Day Twenty Eight: Joy Fisher Williams (Arlington, MA)
I was honored to be invited by a colleague to write a blog post for the Dressember empowerment campaign and against human exploitation as my own experiences have shown me the impact we can have when we come together for good.
As a 20-year resident of the Boston area and a native Midwesterner, I’m one who has established a new home and a new “family” some 1,000 miles away from my parents and siblings. This was only possible through the great friendships and rich support network that has risen up around my husband, children, and me over time.
I realize such a network—or preferably, a large-scale embrace—is not something readily available to the disenfranchised. Women who are raped or beaten often suffer in the privacy of their own dormitories or homes, in the guilt and shame that tells them surely, they played a role and no one will believe them if they report the abuse. Children are the most vulnerable. They depend on parents and caretakers, and when those people cannot offer stability, their day to day is whittled down to one basic necessity: SURVIVE.
I’ve been surprised by how far a little bit of intent goes in making an impact on those we cannot easily track or reach directly through our giving. For example, my Boston network has led me to a wonderful organization called Transition House, a domestic violence agency whose emergency shelter, short and long-term housing program, and community outreach program have touched more than 12,000 women, children, and men since its founding in the 1970s.
It was the conversation initiated by a fellow daycare mom that led me to a lunch with the director of the organization, and another intentionally small, local fundraising event I later organized for Transition House with the same daycare mom that led to an opportunity for my friend in human resources to offer resume writing and job interview training to the clients at the shelter. That event was held at my favorite area boutique, whose staff not only had some pressing queries of their own about domestic violence but also offered a possible solution for their overstock DRESSES: could they pass them along to Transition House clients?
And dresses take us to Dressember, and to the matter at hand…
Did you know that only 15% of charitable donations go to those living in or with poverty, homelessness, illness, and/or abusive situations? (This is according to a Congressional Budget Office study detailed in this article.) With 1 in 4 women experiencing intimate partner violence at some time in their lives—not to mention the millions affected globally by human trafficking—we can do more.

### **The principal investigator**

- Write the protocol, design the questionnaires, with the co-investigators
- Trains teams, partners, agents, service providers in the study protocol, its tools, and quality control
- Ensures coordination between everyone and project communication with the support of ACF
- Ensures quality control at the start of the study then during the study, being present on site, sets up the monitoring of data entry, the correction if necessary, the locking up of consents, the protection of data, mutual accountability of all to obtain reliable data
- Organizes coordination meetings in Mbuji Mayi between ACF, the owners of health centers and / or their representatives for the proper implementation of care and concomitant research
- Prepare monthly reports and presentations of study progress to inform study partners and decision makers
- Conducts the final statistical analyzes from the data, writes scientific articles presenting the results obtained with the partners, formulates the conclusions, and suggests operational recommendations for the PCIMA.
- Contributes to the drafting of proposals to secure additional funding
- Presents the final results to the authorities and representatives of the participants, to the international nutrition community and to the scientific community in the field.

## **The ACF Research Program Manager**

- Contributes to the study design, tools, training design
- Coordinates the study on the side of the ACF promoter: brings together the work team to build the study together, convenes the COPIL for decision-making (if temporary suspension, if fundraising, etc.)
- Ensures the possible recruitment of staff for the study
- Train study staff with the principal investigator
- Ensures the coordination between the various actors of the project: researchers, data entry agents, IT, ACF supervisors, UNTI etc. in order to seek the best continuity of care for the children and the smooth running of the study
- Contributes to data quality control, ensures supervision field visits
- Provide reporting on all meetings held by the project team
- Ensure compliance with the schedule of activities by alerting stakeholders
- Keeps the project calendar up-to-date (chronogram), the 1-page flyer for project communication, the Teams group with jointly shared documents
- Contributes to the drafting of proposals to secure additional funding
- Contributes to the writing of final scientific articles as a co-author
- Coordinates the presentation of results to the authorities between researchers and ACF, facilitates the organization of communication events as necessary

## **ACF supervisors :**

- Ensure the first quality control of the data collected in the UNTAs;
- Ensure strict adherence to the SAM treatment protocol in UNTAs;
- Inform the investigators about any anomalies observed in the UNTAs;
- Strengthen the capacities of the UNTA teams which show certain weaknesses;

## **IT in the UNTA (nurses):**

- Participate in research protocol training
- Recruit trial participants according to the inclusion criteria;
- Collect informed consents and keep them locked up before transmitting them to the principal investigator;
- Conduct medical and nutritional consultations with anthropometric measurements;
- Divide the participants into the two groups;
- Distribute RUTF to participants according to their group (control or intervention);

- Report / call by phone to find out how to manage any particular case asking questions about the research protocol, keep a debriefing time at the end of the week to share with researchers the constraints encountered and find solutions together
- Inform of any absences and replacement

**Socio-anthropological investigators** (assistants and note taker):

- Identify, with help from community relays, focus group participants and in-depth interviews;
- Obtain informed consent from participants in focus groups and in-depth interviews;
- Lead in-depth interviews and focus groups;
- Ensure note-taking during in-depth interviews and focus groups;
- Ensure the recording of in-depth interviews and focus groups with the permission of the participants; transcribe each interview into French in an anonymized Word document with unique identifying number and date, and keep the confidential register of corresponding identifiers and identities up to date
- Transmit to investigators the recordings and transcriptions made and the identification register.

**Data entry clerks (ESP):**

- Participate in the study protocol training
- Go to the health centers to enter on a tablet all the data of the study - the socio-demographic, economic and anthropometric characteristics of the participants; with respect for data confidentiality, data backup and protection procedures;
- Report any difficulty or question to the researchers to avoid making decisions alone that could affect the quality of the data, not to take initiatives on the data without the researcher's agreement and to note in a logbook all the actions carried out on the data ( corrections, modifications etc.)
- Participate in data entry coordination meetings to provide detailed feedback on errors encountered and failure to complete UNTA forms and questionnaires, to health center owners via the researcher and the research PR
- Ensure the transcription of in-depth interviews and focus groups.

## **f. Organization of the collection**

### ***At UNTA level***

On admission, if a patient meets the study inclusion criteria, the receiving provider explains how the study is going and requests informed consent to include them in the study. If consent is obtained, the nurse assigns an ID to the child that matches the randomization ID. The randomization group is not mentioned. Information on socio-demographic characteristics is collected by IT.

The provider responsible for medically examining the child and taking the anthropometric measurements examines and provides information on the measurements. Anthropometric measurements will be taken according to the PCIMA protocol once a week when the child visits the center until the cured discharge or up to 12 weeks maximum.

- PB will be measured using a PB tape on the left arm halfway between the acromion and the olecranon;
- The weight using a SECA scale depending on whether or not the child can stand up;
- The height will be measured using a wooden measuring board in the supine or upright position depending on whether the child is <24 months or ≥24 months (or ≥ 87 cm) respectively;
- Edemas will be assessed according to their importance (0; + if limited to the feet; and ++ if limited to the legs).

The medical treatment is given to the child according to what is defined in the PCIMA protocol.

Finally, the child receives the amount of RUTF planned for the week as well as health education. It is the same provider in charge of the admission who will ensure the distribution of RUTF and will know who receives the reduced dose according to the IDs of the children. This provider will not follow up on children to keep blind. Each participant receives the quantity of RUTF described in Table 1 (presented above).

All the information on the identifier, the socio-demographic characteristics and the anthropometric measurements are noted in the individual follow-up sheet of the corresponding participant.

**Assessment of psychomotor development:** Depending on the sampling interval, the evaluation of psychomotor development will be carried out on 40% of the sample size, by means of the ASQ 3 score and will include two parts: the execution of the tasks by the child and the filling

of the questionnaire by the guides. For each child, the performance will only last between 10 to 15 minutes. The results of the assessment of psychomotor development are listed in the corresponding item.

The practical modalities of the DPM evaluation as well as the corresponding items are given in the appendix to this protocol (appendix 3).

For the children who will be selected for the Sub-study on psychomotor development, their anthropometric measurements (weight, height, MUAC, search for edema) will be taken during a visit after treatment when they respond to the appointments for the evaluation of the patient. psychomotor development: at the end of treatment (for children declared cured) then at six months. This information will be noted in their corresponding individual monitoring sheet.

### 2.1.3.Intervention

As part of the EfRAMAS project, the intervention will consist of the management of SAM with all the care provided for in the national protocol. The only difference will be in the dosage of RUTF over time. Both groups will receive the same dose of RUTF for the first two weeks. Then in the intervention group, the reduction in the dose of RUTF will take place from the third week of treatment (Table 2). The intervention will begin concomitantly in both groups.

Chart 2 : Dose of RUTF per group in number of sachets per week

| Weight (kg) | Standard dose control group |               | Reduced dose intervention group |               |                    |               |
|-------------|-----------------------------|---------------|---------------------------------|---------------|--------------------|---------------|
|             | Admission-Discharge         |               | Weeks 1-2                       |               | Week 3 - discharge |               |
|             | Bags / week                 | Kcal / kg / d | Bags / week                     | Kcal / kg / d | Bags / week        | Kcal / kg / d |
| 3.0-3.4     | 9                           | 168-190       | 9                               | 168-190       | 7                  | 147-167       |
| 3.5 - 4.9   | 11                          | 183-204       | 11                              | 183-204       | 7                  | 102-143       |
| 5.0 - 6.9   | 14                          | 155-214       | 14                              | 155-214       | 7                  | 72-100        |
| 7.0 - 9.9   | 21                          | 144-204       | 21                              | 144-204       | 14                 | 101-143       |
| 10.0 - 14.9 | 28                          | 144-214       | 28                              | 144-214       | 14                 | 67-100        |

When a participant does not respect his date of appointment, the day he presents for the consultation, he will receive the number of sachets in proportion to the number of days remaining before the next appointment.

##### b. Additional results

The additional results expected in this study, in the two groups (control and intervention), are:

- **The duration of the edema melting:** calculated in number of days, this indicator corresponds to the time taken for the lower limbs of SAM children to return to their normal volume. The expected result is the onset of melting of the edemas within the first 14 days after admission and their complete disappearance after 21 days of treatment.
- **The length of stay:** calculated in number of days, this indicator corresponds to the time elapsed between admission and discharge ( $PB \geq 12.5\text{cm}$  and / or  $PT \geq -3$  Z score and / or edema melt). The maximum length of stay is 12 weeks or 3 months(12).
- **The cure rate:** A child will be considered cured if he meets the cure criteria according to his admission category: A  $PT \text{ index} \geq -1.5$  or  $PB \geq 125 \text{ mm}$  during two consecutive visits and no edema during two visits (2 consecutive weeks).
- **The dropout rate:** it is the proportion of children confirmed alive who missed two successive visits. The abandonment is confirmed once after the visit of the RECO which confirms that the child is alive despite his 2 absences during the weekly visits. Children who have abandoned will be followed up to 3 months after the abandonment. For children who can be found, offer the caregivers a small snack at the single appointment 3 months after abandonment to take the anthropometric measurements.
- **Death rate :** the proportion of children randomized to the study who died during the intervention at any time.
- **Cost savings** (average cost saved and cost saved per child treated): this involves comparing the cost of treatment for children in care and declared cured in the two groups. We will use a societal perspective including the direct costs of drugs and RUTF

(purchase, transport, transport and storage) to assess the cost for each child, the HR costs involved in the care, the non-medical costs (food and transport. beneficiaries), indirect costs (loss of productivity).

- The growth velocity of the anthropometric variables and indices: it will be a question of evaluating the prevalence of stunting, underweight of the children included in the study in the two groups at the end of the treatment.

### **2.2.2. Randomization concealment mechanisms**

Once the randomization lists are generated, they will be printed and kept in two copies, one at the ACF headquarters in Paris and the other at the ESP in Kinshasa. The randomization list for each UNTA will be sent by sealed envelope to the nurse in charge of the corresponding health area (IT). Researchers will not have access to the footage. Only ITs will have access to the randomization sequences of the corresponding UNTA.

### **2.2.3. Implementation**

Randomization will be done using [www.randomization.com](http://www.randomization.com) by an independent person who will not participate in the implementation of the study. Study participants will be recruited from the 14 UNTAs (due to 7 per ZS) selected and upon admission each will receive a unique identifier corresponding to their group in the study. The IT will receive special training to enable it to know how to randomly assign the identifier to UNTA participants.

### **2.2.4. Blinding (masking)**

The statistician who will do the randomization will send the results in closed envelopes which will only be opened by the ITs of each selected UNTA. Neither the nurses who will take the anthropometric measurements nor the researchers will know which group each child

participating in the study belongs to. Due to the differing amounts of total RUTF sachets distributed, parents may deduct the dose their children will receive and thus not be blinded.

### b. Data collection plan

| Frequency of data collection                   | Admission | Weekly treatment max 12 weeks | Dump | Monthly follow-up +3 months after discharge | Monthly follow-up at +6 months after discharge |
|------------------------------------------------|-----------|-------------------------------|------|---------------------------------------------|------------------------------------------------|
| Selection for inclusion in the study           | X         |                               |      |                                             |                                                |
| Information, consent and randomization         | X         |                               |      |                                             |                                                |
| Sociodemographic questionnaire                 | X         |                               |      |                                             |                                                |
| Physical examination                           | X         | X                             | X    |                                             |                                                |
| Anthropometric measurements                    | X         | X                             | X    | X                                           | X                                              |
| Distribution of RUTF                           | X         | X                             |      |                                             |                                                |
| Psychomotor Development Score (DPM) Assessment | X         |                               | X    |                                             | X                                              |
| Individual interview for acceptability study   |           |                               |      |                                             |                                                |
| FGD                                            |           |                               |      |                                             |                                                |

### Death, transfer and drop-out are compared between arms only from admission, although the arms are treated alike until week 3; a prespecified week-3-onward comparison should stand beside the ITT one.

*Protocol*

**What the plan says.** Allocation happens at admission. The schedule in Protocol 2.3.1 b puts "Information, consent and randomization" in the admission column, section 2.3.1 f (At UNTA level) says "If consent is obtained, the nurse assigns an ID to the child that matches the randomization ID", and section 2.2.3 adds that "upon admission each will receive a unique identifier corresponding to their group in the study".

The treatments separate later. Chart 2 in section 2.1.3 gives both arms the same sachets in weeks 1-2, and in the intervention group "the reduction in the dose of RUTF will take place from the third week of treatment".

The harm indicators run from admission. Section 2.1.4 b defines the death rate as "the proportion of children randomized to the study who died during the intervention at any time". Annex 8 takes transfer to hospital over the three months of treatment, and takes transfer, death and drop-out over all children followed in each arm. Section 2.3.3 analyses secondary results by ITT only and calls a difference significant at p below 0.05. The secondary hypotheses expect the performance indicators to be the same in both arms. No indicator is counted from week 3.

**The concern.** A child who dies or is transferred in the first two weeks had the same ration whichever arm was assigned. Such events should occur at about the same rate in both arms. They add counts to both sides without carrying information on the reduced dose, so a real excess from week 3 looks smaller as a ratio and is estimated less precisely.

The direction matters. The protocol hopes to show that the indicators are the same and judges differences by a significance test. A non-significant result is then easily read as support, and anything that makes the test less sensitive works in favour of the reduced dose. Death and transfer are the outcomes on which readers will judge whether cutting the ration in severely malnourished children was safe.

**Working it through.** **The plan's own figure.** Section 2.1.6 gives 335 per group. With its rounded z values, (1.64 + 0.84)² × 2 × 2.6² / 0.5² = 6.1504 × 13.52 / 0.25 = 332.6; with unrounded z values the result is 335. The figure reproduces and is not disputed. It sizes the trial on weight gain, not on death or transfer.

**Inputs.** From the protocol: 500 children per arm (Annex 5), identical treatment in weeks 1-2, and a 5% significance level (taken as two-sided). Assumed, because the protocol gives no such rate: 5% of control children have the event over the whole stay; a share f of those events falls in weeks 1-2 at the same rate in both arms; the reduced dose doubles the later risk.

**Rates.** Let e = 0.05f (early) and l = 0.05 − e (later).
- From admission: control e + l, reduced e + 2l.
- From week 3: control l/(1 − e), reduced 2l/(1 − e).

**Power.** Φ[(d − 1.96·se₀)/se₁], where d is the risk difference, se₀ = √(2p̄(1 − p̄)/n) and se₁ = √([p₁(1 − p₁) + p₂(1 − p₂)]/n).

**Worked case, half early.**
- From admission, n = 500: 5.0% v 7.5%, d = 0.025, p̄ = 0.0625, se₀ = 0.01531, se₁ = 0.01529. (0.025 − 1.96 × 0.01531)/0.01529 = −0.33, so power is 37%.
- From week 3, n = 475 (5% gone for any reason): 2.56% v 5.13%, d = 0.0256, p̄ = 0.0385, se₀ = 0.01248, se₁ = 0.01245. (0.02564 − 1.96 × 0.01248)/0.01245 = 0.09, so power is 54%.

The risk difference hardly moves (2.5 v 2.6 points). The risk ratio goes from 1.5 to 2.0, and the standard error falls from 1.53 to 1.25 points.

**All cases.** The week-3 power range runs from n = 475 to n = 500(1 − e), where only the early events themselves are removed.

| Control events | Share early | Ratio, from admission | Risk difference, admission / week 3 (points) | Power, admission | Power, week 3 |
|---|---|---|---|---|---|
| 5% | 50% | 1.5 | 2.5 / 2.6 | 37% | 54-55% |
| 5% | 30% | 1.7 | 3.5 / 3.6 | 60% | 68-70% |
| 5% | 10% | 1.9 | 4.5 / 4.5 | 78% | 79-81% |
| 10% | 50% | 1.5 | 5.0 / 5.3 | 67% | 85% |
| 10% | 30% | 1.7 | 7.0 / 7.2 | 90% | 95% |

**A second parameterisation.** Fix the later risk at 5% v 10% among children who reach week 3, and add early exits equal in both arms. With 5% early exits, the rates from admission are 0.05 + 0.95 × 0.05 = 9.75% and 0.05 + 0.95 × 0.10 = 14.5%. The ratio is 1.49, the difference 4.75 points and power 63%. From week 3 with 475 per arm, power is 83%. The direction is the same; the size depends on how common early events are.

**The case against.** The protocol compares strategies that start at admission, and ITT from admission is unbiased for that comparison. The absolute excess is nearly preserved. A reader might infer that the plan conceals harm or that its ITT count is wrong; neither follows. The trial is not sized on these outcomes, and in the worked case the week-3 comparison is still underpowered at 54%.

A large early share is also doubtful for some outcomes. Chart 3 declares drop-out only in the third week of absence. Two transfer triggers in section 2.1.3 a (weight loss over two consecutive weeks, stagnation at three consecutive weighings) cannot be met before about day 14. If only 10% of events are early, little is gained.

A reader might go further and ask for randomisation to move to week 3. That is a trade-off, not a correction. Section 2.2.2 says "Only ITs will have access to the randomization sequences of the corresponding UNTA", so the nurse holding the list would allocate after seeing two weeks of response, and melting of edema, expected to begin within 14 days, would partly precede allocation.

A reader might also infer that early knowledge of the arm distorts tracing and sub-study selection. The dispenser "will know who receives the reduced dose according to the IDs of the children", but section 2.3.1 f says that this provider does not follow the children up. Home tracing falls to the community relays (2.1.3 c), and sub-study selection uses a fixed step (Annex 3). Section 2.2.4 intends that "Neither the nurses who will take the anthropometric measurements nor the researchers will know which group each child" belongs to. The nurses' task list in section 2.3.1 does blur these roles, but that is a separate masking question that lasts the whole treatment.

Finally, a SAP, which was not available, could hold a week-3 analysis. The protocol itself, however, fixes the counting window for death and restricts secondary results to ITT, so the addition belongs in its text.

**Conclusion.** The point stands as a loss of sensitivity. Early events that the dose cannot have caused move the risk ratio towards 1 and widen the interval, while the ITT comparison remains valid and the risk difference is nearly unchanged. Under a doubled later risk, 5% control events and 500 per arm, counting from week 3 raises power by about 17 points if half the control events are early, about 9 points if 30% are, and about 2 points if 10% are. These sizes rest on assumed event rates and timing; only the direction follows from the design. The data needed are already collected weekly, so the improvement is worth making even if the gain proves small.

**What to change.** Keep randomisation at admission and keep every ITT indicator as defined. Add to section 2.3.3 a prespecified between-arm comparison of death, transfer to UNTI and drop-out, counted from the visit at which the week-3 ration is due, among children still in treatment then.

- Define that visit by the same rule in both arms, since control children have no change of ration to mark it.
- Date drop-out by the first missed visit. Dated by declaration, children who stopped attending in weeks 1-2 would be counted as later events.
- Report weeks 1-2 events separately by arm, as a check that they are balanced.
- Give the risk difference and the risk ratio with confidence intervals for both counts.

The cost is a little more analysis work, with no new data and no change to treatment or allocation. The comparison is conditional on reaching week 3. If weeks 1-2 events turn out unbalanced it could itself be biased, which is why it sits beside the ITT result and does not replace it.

In our efforts to be intentional, it can be hard to know where to start. I might suggest the following:
- Start small, think local: do you know an organization or someone involved in an organization doing good in your community? Reach out to them! Perhaps you can fill a gap in their volunteer base with your unique skill set (in my case, it was marketing).
- Leverage your network(s): once you find a role, reach out to your friends, colleagues, and church or club members and bring them in to learn more about your organization. Cultivate your donor base by showing—not just telling—them about the work you’re doing and inviting them to participate.
- Expand your circle and your reach: can your organization do more? Can your network do more to have an impact at a regional, national, or global level? Don’t be content to limit yourself to the local once you recognize the global possibilities!
For what it’s worth, I’m somewhere in between steps 2 and 3. And while I prepare to make the leap, I am enthusiastic about the effect a whole lot of intention can have!
My Boston family—shown in this picture with me in a dress purchased at that favorite local boutique—reminds me that home is less a place and more a feeling. That feeling is safety, security. For those trapped in the cycles of violence, poverty and human trafficking my hope is first for a way out, and ultimately for safety and security. May my intention be a reflection of that hope.
Joy Fisher Williams, Arlington, MA
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